However, before we get to the central idea of the proposal, which is before the National Assembly, NASS, it might be useful to consider how the clamor for restructuring is daily resembling the bedlam when our Biblical fathers attempted to construct a tower to reach God. As the scriptures tell us, they actually started on the project, speaking one language, before misunderstanding resulted in failure. Far be it from me to question what has been written in the Holy Book. But, even those claiming not to believe in God have discovered that language is a major barrier between peoples worldwide. One of the causes of our failure to agree on one definition of restructuring might be found in our internal xenophobia. 

Readers who might think that xenophobia is what South Africans and Ghanaians practise against Nigerians might be shocked to know that it is the same thing Beroms and Fulanis, Tivs and Bassas, Ijaws and Itsekiris, Yorubas, Igbos and Hausas etc exhibit right here in Nigeria.

“Though tribes and tongues may differ”, we have deceived ourselves that “in unity we stand.” Nothing can be further from the truth. That we have been forced to remain one country for 60 years is a minor miracle which should not delude us into believing that we are united and will always stand in brotherhood. We have to consciously work towards it. The lessons of history argue against our continuing as a nation for ever. Let me explain.

“In the human species, language, as a rule, forms the sharpest barrier between populations, and that is why the line of language forms the national boundary, and why, with rare exceptions, political boundaries enclosing varying language groups tend to enclose trouble as well” – Robert Ardrey, THE SOCIAL CONTRACT.

Nigeria has the absolute largest diversity of languages on earth in one nation. Apparently, nobody has a complete list of Nigeria’s nationalities – each with its own distinct language. While gathering materials for IBRAHIM B BABANGIDA 1985-1992: LETTING A THOUSAND FLOWERS BLOOM, I attempted to find out how many ethnic groups a national leader in Nigeria must take into consideration in order to fulfill the spirit of the principle of Federal Character. The A-Z list of about 150 nationalities is on page 373 of the book.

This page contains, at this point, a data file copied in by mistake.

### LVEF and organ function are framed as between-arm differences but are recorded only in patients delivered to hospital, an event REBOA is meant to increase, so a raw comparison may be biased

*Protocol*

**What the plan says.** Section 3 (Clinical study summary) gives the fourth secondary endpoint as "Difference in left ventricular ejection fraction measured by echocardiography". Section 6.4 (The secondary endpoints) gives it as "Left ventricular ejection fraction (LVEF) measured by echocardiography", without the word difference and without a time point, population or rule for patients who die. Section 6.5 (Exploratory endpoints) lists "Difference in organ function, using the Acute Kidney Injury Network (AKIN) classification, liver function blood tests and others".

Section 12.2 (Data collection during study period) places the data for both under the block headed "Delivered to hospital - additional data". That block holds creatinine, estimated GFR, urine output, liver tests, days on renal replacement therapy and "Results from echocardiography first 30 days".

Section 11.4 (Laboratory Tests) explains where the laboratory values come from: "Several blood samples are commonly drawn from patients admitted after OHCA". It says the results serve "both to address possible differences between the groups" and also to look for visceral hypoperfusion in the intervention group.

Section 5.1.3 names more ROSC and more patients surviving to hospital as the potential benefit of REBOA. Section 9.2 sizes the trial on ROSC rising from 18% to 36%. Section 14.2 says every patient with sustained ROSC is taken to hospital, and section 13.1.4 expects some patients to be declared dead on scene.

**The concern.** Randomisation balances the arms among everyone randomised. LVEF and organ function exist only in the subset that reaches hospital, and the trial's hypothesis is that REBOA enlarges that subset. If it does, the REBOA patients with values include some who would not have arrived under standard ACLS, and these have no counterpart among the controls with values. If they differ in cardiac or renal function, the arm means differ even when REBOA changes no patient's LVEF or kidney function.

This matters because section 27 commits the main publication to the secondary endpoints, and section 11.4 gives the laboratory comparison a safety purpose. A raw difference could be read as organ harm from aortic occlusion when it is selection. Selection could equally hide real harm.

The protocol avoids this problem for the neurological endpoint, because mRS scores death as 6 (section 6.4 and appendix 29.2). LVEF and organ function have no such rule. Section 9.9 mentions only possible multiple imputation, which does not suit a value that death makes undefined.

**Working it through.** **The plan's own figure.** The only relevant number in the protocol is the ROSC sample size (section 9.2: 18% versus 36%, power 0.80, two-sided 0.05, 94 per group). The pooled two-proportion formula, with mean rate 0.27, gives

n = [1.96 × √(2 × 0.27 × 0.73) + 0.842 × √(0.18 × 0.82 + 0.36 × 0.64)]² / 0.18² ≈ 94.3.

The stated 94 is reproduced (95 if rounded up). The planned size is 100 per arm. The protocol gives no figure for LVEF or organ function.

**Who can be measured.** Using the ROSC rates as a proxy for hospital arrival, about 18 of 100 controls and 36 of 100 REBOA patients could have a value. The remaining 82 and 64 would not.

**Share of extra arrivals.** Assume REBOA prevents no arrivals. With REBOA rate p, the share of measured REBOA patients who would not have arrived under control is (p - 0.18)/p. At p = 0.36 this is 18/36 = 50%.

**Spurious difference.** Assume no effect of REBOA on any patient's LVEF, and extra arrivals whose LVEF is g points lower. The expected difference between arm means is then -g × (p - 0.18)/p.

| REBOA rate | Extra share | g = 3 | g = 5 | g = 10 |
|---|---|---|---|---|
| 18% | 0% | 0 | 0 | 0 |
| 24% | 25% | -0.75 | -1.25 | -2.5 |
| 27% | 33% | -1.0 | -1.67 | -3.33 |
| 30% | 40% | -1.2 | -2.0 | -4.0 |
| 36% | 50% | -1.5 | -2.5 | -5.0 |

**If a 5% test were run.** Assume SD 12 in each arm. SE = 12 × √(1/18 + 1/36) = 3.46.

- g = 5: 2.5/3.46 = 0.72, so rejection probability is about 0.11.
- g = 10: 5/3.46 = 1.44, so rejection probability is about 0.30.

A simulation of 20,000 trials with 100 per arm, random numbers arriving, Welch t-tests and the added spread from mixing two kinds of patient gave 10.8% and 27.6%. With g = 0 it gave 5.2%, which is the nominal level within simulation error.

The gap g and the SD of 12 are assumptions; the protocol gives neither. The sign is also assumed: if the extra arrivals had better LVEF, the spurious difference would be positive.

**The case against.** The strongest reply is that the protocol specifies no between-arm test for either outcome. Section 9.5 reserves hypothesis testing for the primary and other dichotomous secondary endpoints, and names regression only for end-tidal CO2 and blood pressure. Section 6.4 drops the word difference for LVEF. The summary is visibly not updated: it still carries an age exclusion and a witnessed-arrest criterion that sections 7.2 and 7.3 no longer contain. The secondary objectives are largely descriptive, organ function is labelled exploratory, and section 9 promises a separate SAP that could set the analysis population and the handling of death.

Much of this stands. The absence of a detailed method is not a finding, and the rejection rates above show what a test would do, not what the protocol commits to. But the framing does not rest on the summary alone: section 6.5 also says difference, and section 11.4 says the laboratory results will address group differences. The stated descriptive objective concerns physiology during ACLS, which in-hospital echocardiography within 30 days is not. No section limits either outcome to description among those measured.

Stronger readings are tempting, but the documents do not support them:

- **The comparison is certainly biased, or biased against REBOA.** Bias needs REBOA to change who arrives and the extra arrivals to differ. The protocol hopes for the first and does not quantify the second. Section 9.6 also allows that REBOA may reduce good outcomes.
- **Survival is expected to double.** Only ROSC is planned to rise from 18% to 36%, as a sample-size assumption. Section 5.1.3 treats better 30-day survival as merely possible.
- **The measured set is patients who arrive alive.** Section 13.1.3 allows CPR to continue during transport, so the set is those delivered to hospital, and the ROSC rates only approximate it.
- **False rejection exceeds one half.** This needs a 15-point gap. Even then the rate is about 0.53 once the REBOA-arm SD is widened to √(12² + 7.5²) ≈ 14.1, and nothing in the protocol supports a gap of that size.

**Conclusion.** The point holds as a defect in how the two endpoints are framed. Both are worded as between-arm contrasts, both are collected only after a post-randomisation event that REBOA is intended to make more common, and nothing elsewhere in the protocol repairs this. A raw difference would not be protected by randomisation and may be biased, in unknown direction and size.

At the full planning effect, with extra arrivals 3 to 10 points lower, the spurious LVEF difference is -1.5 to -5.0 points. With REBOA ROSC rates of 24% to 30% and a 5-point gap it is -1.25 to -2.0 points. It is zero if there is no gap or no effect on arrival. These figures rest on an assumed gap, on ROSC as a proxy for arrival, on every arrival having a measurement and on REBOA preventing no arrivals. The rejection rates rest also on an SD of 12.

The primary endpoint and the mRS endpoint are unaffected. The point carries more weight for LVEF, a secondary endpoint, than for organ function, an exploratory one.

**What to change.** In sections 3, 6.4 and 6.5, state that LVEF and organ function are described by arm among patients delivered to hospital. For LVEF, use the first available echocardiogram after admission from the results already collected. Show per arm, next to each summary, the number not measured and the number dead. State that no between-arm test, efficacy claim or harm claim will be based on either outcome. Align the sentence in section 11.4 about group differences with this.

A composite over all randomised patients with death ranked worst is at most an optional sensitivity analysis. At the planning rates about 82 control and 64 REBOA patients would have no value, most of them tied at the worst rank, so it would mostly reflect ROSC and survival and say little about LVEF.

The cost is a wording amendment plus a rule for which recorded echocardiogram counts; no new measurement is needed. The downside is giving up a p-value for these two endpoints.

Long before my attempt at writing the book, my career had taken me to all corners of Nigeria several times. My first and biggest surprise occurred in November 1974, at Bama, Borno State. I had called a young lady “You Hausa girl”. The reaction was explosive. “Don’t call me Hausa again. I am Kanuri!!!” Chastened, but willing to learn, I then asked “Is Kanuri a tribe?” It was like pouring petrol on raging fire. I learnt the hard way that even small ethnic groups in the North resent being called Hausa/Fulani – an ethnic group which exists in the poor imagination of us southerners. Similarly, minority tribes East of the Niger hate being called Ibos etc.

My 10 years in the North, living and working in Kano, Kaduna, Sokoto, Bauchi, Plateau, Nasarawa, Kogi and briefly in Borno, provided me with the opportunity to really understand the diversity of languages and to develop a catalogue of those I came across. Astonishingly, almost everywhere, the most hated ethnic group is frequently the one next door. That is why Jukuns and Tivs and Ijaws and Itsekiris appear to be mortal and irreconcilable enemies.